Joint us at our August meeting for a Moderated Discussion
Remember the lyrics to the old song standard Summertime? It goes, “Summertime and the livin’ is easy.” Not if you’re a business owner! The kids are home from school, you’re trying to squeeze in some vacation time and oh, by the way, you’ve still got a business to run. Having optimal work-life balance is a challenge for business owners every day - not just in the summer - but we often feel the heat even more during this time of year.
In our August meeting, Program Committee co-chairs Kim Carter and Terry Welford will moderate a discussion on work-life balance. We’ll explore best practices in areas such as time management, productivity and stress management. Bring your challenges as well as your ideas. You’ll leave with at least one new strategy for achieving better work-life balance.
By Deb Oliver: The Women’s Business Forum was treated to an energetic and insightful presentation by Francine Graglia, a small business advisor and advocate against “slimy” selling. She has trained intensively with New York Times bestselling author Michael Port and has mastered the proven Book Yourself Solid marketing system. She has earned the status of Elite level and presently helps train Michael’s mentees.
Francine doesn’t believe that mere marketing will get your business; it just gets you awareness. She thinks the right kind of marketing in the right place at the right time is the answer. In a target market, “people take notice and want to check you out, see what you stand for, why you do what you do and if your foundation is good.” She says if your price and circumstances suit them you have an opportunity to earn their trust and book the business.
Francine thinks there are two self-promotion strategies: Networking and Direct Outreach. In Networking she recommends creating a network of 90 and taking 15 minutes a morning to share everyday what and who we know and how we feel. She further suggests: introducing two people in your network every day; sharing knowledge to three people via articles that pertain to their interests; and sharing compassion to one by reaching out in a personal manner. These are the ways to build relationships that will give back to you in perpetuity and form a foundation for continued success.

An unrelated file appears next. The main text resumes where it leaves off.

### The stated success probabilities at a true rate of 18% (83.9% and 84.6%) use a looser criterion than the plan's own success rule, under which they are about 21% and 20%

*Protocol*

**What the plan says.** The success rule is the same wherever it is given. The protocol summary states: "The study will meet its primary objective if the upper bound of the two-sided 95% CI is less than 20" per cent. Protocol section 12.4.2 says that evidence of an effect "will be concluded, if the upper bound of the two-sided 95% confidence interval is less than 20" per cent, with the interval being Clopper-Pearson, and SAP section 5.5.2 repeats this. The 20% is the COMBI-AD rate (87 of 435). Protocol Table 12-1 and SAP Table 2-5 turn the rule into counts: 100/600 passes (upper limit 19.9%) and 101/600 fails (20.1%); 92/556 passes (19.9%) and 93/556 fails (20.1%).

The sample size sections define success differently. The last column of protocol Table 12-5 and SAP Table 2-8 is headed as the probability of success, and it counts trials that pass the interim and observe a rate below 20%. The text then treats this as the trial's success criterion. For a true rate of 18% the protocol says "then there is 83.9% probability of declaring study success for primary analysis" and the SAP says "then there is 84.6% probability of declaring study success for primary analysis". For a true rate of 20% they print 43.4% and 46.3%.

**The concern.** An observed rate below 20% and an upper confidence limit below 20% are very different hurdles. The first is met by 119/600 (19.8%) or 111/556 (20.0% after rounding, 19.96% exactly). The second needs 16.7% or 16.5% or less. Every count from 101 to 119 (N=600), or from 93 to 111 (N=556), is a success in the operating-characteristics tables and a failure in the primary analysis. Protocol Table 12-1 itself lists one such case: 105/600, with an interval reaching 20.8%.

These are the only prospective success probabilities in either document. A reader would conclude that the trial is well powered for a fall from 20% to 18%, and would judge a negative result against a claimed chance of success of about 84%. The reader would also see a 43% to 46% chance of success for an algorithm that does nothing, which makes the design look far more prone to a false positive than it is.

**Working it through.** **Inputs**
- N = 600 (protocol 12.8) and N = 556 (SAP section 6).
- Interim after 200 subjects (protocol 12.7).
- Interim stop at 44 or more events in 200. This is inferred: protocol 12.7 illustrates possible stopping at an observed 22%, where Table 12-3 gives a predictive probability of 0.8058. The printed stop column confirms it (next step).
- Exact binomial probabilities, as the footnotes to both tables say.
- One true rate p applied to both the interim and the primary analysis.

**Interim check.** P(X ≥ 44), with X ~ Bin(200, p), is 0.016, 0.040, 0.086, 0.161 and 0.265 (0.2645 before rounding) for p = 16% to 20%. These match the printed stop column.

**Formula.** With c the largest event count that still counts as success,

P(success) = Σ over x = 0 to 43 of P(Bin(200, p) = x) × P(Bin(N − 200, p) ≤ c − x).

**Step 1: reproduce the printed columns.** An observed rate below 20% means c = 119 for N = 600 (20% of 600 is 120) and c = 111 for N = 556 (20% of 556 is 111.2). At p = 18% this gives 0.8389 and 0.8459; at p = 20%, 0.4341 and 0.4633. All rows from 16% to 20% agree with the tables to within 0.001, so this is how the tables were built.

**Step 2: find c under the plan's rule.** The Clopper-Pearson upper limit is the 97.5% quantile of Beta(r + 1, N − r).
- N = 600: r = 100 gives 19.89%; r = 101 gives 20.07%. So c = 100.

Through Direct Outreach Francine recommends making a list of 20 people you need to know in related professions that will help you in your business. Look for the synergy to your business i.e. caterers might need to know meeting planners. She says, “Go to the first person on the list and reach out whether through an exchange of ideas” or recommending to them opportunities you feel might work with their business. She gave an example of an author who read books relevant to his market and after making these acquaintanceships would personally send copies to them thus establishing a personal relationship that engendered loyalty.
Once that relationship is established Francine suggests moving that person to your list of 90 and continuing through the list of 20 in the same manner. Through this process you have introduced yourself to 20 unknown people, have established relationships that are now part of your 90 and expanded your network of personal connections in a manner that is both professional and personal, genuine and has the potential to reap the financial rewards you wish for you business.
Networking: What's in it for YOU?
We all believe networking is important to grow our businesses. But how do you network the right way to get what you need from the organizations you are involved with? Here are just a few tips to help you get the most from your networking:
1) Show up: this is critical, however it's just the beginning!
2) Ask questions. Learn how you can help others, why they are there and who they want to meet.
3) Connect. Introduce people that may be able to help one another.
4) Be generous. Share what you know in a non-promotional way; you will be remembered for your expertise.
5) Get involved and take action! Learn where your expertise can best benefit the organization and its members and become a champion.
6) Persevere. Building your network must be based on trust and relationships - this takes time!
When you become known for showing up, serving others and taking action, you'll become become the "go to" person in your network when someone needs the services you offer.
What can I, and the Women's Business Forum, do to support you? We really want to know, so please share!